How often do you run into bears? We run into bears probably once a year, and I’ve never had a bad bear encounter. The closest bear encounter was on Sheep Mountain, which is also in Kluane. We got to the top, we sat at the summit, we had lunch and we saw a grizzly bear on the summit adjacent to us. We thought, “No problem. He’s a couple kilometres away. We’ll just watch him.” We took a couple bites of our sandwiches and he came running towards us. Maybe he had our scent.
We calculated that at his diagonal, it would take us about 20 minutes to half an hour until he’d meet up with us during our descent, and we started heading down almost immediately. My friend had knee problems so it was a little slower than we had anticipated. The last minute, before the bear popped over that ridge at the time we’d anticipated, we all took our bear spray out and sat there and faced it at the ridge. And he didn’t come. He must have caught our scent and taken off.
Another time, my friend and I did a five-day trip in the Kluane and one followed us. We were on a really wide riverbed and it was on the other side. It followed us on the other side of the riverbed for about an hour and as soon as we stopped for camp, we saw a cow moose and a calf run across and it followed them and it was gone. We didn’t sleep that night, but we were still fine.
There have been a few deaths in recent years, but even in Kluane, it’s just one or two in the last hundred years or so. How many people die in car accidents? It’s ingrained in the human psyche to be extremely scared of these animals, but at the same it’s very, very unlikely.
Right. They’re not killing machines. No, they’re reactionary—if you get close and they’ve got cubs or food and you surprise them. If you do everything right it’s nothing to worry about. But at the same time, it’s hard not to worry about it.
What do you do to stay bear-safe? We make a lot of noise along the way, and we always keep a clean camp. Food, toothpaste, deodorant—anything that smells is off in the distance. We create a triangle: the tent is at one place, food is at one place in a bear barrel and our cooking area is at one place, and they’re all separated.
If a bear is curious—and sometimes they are—they’ll smell your cooking area, they’ll smell your food and maybe try to get in, but they won’t come towards your tent. They’ll smell you and they won’t smell any food, so they’re not going to risk their lives coming towards you.
Coming back to beer, is there a type you prefer to drink after a hike? Something heavier? No, not heavier—my after-hike beer is always a strongly hopped IPA. I love hops, and the bitterness to me is really refreshing. So when I’m finished a hike I look for something bitter, a little bit stronger and a little bit drier—so not malty or sweet. I will drink our Weekend Warrior IPA after a hike.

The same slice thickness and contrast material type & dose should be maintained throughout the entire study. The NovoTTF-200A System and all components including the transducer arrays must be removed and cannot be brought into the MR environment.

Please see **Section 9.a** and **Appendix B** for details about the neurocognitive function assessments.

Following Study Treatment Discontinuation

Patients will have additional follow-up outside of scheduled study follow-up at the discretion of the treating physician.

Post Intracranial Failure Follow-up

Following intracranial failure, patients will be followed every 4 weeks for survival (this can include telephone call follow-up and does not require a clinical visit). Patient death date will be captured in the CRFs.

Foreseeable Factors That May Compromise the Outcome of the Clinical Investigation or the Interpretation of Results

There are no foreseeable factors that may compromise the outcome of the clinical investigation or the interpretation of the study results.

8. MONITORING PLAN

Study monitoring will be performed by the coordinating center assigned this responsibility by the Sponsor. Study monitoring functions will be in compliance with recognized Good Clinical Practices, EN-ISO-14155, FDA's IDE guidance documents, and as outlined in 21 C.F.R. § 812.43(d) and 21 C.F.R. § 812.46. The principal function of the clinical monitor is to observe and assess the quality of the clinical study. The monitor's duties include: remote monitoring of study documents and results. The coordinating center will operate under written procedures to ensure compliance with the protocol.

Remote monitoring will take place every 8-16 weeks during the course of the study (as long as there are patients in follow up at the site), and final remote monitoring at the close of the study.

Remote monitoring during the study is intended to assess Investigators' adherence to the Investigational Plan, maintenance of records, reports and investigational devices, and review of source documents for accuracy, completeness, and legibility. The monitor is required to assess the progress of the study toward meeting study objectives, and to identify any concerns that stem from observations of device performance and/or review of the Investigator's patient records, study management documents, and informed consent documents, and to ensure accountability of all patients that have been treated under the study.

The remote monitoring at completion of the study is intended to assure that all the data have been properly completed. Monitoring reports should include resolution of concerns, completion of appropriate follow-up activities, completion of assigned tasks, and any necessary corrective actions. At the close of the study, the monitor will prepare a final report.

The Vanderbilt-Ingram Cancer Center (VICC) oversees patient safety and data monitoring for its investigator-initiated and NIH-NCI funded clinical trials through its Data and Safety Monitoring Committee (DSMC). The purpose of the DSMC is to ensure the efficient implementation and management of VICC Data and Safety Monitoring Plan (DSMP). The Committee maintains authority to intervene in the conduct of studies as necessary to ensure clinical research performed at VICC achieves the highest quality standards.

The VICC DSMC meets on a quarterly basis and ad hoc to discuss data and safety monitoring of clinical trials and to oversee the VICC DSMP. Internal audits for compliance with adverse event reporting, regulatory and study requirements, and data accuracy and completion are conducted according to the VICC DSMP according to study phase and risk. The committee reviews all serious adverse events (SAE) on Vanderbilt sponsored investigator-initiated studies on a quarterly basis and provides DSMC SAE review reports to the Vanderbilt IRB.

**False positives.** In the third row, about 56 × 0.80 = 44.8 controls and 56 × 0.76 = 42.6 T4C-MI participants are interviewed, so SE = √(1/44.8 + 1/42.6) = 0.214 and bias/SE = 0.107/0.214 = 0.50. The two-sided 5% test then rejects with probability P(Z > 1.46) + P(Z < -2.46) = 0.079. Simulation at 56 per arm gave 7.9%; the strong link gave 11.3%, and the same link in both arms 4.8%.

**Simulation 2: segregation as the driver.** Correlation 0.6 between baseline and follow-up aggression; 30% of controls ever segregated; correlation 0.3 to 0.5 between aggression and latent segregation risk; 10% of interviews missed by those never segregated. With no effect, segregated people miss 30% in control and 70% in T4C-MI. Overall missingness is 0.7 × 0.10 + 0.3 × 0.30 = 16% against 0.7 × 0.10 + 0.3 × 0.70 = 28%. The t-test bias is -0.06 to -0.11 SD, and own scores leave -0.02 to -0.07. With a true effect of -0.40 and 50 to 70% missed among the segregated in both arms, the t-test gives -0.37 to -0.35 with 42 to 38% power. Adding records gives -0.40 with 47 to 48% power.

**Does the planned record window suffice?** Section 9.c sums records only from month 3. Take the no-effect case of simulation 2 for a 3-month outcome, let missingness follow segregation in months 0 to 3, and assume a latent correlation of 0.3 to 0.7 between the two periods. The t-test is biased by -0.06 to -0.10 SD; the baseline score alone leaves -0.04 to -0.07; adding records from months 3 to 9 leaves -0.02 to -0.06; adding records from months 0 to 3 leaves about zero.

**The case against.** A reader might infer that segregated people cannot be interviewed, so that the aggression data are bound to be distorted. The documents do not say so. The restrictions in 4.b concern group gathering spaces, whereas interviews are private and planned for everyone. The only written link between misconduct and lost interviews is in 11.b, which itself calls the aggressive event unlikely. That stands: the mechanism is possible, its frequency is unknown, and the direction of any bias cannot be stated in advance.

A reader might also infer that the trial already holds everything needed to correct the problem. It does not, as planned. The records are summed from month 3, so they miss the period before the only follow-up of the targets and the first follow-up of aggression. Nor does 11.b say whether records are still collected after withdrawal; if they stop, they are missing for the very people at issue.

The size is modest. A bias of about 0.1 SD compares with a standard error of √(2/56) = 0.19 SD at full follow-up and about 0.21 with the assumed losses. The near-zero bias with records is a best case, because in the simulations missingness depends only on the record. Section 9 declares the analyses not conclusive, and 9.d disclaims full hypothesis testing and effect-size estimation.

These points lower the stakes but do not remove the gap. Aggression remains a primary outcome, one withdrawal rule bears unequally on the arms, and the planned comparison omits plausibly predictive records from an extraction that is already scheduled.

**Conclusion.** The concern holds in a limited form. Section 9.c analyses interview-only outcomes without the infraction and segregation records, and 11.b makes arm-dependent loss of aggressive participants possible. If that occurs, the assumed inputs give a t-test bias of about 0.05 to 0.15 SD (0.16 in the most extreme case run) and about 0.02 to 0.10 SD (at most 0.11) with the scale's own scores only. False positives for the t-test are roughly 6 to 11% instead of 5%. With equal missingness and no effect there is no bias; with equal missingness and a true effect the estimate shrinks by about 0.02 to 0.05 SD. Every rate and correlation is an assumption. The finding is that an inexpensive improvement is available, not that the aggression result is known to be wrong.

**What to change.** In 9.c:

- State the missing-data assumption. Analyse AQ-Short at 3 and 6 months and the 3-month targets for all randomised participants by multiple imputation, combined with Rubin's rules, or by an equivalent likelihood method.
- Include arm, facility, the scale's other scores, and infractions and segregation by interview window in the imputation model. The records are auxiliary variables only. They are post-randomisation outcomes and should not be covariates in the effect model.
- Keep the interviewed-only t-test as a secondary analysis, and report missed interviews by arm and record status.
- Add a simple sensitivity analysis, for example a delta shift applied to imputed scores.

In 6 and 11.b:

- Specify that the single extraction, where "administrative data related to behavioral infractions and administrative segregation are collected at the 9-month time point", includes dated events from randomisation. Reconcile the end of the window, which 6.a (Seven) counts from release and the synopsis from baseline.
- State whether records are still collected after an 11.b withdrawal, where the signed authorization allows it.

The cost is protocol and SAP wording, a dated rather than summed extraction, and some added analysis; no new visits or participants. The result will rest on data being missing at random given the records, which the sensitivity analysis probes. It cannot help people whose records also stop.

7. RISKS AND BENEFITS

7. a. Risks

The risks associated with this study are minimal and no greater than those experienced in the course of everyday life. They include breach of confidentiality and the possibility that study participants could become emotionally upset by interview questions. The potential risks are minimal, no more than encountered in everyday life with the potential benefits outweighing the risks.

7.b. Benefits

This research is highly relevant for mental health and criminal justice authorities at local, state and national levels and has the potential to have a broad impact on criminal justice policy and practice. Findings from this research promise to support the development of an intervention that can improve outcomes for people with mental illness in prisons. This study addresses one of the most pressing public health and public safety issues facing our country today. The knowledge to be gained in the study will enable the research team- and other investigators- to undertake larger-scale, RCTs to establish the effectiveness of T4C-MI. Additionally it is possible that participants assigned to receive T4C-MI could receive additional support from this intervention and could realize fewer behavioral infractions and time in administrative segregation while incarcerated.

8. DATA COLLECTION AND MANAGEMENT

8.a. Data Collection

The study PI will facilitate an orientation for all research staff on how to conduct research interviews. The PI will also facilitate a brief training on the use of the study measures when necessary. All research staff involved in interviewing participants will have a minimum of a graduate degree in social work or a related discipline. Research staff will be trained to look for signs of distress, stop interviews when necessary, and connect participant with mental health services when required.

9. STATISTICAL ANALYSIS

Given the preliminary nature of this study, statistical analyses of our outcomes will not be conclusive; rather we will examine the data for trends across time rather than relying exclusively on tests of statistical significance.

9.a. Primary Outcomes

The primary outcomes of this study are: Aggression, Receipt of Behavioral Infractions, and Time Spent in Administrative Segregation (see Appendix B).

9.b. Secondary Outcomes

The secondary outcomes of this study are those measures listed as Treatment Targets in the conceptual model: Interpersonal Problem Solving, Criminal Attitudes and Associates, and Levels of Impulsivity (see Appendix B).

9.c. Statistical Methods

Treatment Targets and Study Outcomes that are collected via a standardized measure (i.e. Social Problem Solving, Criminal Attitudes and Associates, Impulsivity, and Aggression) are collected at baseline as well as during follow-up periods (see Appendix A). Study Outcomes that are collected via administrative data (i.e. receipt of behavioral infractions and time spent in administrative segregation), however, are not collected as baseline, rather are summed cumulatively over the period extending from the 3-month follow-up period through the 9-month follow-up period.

What is your modus operandi with Winterlong? We brew a lot of beers. We have 12 on tap right now and that’s not the full extent of what we do in a year.
We’re not particular to any beer style; we want to create delicious craft beer and get people excited about that, and not be bogged down by sales or by what the mainstream wants. We want to create beers that people want to drink and that we want to drink, and experiment within that. We create everything from IPAs to saisons to Russian imperial stouts. We have barrel-aged beer back there. We want to investigate sour beers. The sky’s the limit.
Is the business sustainable? We’ve grown. We started with a couple fermenters, doubled within a few weeks, and then we tripled. It’s been 600 percent growth in 16 months. And we still cannot provide kegs for any of the bars in town—they’ve asked for it, we can’t provide it yet. We’re not even close to our potential. But we want to grow slowly. We’re growing at a pace that keeps our quality at the level we want it. We’re looking at growing again soon but we want to hold off for a few months so that [the five-person team] can get some sleep.
Do you see switching over full-time to the brewery? Well, three months ago we were trying to get this tasting room going and it started being full-time and it hasn’t stopped yet. I think I’ve already switched over.
You’ve got a true Yukon combo going on, eh? Hiking and beer? Well, it’s a great combination because I can work all the beer off when I go for a hike.